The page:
The firm aims to “fix what is broken in the process of talent performance assessment and management,” says Buckingham. “TMBC’s vision is to deliver companywide and individual team leader visibility into employee strengths, engagement and performance; and its content aims to help the team leader build on the strengths of each employee.”

At the moment, “no such tools—designed explicitly for team leaders—exist,” according to Buckingham, who says the funds provided by SurveyMonkey will go toward “serving this pivotal but unserved market segment of true talent engagement, performance and real-time progress tracking.

On the eve of the announcement of his arrival at TMBC, Averbook echoed those sentiments in a chat with Human Resource Executive, during which he discussed the role of the company’s StandOut integrated performance and engagement platform in rethinking how workplace performance is measured and improved. The first round of funding from SurveyMonkey, he says, is tied to enhancements to StandOut, a strengths-based performance management system that includes a strengths profile for employees, pulse surveys designed to gauge employee-engagement levels and trends in real time, and talent reviews geared toward workforce planning using local talent data.

“The challenge has always been getting [the right] technology into the hands of team leaders,” says Averbook. “We want to [enable] real-time team building and measure engagement at a team level. We want to look at employee performance and engagement in a new way.”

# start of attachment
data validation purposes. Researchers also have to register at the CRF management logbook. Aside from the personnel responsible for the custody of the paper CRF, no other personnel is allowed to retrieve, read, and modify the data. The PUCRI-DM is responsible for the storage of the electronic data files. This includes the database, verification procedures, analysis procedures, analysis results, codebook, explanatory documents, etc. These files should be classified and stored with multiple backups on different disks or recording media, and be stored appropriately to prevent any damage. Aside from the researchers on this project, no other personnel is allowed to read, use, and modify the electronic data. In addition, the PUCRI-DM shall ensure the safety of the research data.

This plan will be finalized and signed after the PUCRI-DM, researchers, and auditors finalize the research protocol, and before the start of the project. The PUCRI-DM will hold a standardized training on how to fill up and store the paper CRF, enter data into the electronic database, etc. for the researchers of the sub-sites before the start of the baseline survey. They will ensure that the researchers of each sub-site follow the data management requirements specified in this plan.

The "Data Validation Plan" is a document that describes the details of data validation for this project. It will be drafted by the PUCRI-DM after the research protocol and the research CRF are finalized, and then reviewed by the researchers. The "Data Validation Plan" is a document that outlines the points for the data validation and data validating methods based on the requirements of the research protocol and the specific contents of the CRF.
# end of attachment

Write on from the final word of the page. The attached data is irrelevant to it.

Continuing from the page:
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Who’s Leading the Way?

leadingIdentifying what makes for a great leader isn’t an exact science. But, each year since 2001, Aon Hewitt has done its best to pinpoint the traits shared by the best business leaders—and the companies that excel in cultivating them.

The Lincolnshire, Ill.-based consultancy recently unveiled its 2014 Global Aon Hewitt Top Companies for Leaders list, a group of 25 organizations selected and ranked by a panel of independent judges, including experts from Wharton School of Business, the Indian School of Business, PUC Minas and Ivey School of Business.

The panel relied on a number of criteria, including strength of leadership practices and culture, examples of leader development on a global scale, alignment of business and leadership strategy, business performance and company reputation to compile the list, headed by GE, IBM, Hindustan Unilever Limited, General Mills Inc. and ICICI Bank.

What got them there?